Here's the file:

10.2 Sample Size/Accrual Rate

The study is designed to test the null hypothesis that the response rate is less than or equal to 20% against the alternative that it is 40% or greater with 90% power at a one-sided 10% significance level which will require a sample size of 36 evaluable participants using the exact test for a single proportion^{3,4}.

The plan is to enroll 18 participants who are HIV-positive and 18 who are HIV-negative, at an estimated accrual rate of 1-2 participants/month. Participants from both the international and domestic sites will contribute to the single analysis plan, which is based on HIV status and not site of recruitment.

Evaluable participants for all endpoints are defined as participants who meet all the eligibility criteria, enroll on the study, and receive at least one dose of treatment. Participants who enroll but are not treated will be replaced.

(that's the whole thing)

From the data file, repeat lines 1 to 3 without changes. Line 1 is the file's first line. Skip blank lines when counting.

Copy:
10.2 Sample Size/Accrual Rate

The study is designed to test the null hypothesis that the response rate is less than or equal to 20% against the alternative that it is 40% or greater with 90% power at a one-sided 10% significance level which will require a sample size of 36 evaluable participants using the exact test for a single proportion^{3,4}.

The plan is to enroll 18 participants who are HIV-positive and 18 who are HIV-negative, at an estimated accrual rate of 1-2 participants/month. Participants from both the international and domestic sites will contribute to the single analysis plan, which is based on HIV status and not site of recruitment.